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Spider-Woman (Gwen Stacy)

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Gwen Stacy
Spider-Woman
Spider-Gwen.png
Textless cover of Spider-Gwen #0 (November 2015) depicting her first appearance design. Art by Robbi Rodriguez.
Publication information
PublisherMarvel Comics
First appearanceEdge of Spider-Verse #2 (September 2014)
Created by
In-story information
Alter egoGwendolyne Maxine Stacy
SpeciesHuman Mutate
Place of originQueens, New York City, Earth-65
Team affiliationsSpider-Army/Web-Warriors
Partnerships
Notable aliasesSpider-Woman, Spider-Gwen, Gwenom, Ghost-Spider[1] Ghosty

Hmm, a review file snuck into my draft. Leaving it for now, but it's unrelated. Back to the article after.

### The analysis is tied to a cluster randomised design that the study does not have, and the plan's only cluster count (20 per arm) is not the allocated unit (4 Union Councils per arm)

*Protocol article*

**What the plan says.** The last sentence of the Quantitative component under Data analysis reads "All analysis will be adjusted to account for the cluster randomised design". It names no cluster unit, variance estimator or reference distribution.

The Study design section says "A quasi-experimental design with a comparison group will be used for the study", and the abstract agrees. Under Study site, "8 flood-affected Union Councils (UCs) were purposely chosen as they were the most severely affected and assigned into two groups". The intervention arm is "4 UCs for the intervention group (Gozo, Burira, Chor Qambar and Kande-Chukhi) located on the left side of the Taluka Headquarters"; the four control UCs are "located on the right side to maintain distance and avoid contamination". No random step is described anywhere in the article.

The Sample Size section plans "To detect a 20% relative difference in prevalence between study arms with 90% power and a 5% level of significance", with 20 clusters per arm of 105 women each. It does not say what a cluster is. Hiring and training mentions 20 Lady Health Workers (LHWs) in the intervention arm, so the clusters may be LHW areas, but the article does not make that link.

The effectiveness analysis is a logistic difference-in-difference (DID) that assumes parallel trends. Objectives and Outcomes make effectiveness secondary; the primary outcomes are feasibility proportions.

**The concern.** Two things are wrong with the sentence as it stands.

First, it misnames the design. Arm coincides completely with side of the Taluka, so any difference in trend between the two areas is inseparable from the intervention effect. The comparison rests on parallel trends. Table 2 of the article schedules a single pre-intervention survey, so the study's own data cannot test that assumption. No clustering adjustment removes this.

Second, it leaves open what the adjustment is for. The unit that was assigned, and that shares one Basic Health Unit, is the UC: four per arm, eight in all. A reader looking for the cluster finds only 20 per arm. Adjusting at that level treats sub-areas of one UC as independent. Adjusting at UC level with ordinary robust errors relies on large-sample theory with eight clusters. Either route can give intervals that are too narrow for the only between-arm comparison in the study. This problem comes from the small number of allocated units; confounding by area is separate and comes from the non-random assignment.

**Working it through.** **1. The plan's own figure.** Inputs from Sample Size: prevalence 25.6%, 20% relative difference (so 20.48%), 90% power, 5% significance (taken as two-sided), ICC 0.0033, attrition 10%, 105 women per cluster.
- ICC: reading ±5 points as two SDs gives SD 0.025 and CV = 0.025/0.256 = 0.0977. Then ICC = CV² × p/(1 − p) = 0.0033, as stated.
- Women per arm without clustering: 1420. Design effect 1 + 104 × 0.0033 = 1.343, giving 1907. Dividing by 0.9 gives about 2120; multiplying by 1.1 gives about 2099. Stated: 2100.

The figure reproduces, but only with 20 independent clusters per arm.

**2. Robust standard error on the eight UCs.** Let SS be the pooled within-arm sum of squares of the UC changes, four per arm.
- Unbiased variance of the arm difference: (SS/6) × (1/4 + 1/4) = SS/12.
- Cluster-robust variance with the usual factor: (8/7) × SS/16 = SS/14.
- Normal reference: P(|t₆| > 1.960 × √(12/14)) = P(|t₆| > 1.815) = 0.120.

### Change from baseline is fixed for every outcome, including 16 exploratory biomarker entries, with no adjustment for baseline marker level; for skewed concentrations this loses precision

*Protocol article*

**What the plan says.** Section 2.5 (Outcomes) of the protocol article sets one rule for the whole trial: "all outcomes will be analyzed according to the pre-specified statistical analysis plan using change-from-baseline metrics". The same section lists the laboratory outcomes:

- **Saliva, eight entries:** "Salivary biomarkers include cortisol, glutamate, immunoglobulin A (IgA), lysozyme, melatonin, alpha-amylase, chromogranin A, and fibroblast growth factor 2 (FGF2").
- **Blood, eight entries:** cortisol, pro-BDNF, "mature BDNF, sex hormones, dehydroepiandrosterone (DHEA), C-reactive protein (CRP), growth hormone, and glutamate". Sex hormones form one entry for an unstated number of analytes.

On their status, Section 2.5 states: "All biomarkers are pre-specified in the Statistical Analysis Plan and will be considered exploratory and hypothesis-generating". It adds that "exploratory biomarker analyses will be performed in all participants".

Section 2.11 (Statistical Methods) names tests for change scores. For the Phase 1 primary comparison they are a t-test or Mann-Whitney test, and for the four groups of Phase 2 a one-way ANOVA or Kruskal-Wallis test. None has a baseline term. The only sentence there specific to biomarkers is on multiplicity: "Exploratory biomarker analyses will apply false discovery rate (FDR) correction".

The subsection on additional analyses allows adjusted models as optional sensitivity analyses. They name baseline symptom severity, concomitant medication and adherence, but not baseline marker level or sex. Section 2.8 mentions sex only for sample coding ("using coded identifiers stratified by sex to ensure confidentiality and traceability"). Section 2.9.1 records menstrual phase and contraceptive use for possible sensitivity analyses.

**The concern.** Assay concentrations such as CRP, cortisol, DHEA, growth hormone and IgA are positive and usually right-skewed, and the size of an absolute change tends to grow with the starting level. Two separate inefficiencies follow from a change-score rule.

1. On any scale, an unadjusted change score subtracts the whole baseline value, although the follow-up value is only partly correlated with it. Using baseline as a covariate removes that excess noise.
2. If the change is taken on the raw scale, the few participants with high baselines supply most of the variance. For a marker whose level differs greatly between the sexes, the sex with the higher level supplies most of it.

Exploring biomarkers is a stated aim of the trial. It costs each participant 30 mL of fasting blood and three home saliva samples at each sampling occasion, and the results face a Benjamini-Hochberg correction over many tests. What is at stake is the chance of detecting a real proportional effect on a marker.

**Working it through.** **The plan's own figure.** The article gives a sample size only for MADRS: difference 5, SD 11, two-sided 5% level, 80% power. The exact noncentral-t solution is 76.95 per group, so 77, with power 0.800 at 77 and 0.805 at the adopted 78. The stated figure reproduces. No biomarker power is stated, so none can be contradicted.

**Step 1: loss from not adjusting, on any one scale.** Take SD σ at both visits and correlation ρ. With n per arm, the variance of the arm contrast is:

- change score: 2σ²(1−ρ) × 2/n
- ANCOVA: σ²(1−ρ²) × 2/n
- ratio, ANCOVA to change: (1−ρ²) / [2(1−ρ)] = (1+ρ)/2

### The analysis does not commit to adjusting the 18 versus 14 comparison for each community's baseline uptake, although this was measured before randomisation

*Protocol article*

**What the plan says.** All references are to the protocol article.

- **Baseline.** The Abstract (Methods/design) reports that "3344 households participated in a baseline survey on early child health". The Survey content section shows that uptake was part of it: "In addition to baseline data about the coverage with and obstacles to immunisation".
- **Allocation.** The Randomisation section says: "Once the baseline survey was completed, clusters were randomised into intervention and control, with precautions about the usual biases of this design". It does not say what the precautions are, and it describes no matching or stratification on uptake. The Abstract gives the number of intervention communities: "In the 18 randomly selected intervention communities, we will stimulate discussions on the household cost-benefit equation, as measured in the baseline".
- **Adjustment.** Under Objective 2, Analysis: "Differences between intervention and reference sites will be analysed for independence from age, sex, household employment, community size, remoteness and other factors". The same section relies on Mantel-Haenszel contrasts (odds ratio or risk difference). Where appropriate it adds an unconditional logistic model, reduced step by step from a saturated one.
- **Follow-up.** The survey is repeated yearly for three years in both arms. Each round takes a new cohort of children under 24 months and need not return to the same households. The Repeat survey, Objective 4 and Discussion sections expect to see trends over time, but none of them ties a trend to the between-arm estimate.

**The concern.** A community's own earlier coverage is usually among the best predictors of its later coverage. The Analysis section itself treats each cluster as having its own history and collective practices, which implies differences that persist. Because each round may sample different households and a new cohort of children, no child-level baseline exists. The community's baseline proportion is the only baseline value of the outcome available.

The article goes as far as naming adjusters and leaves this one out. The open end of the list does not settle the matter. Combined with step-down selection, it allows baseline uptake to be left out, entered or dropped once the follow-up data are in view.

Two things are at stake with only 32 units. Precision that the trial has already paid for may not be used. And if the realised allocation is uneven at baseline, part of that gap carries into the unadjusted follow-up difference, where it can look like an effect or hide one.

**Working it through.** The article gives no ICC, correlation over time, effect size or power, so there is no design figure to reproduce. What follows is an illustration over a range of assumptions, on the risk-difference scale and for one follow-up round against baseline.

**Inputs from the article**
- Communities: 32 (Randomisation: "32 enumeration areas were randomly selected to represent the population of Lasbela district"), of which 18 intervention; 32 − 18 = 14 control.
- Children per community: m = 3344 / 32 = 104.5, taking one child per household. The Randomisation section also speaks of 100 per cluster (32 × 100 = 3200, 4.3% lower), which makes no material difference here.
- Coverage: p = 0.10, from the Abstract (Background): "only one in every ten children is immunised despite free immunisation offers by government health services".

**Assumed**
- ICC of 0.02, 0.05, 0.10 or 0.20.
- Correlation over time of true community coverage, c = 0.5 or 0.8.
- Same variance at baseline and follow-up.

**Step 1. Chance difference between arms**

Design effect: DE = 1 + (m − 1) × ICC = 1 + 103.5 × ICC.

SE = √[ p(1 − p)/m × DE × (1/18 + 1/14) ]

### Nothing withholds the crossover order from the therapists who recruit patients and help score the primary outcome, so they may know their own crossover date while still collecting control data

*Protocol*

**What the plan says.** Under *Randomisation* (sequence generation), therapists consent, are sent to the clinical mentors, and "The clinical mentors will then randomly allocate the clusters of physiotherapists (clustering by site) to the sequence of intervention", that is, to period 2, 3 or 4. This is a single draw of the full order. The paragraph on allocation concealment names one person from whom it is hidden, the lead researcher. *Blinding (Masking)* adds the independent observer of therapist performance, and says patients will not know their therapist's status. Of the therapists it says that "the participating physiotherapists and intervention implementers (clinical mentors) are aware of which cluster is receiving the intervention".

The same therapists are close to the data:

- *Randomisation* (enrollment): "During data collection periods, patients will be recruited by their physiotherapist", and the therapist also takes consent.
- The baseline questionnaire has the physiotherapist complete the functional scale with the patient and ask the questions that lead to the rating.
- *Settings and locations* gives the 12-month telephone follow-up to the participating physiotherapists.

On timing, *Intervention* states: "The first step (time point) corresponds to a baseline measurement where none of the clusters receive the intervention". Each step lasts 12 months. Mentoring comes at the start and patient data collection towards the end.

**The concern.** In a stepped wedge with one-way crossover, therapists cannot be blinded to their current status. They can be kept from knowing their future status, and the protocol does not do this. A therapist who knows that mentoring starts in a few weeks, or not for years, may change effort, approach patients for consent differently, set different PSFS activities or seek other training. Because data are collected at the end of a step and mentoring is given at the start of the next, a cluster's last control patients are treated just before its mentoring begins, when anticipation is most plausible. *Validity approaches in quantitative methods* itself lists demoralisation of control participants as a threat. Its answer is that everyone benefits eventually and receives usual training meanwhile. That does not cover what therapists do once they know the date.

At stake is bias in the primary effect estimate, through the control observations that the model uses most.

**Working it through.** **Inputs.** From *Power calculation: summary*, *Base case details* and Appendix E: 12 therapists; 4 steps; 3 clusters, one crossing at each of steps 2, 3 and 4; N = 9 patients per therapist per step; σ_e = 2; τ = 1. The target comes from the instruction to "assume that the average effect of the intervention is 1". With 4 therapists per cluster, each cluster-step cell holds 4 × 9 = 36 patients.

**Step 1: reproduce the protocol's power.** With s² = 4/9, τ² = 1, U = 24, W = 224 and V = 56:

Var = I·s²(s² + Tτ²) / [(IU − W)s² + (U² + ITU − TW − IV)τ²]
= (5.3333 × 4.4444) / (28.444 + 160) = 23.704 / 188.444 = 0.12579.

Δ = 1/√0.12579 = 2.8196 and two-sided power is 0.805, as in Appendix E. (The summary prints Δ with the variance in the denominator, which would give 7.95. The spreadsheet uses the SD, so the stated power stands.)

Abilities
  • Superhuman strength, speed, and agility
  • Ability to cling to most surfaces
  • Use of interdimensional travel
  • Precognitive Spider-Sense
  • Using web-shooters to shoot strong spider-web strings from wrists

Spider-Woman (Gwendolyne Maxine Stacy; colloquial: "Spider-Gwen" or "Ghost-Spider") is a superhero appearing in American comic books published by Marvel Comics. She was created by Jason Latour and Robbi Rodriguez. The character debuted in Edge of Spider-Verse issue #2 as part of the 2014–15 "Spider-Verse" comic book storyline, leading to the ongoing series Spider-Gwen that began in 2015.

Spider-Woman is a variant of Spider-Man and an alternate-universe version of Gwen Stacy. She lives on Earth-65, where Gwen Stacy is bitten by a radioactive spider and becomes a superhero instead of Peter Parker becoming Spider-Man. The character's various enemies include Earth-65 versions of Matt Murdock and Frank Castle. Gwen Stacy's Spider-Woman harbors much of Peter's personality and conflicts along with his powers and abilities.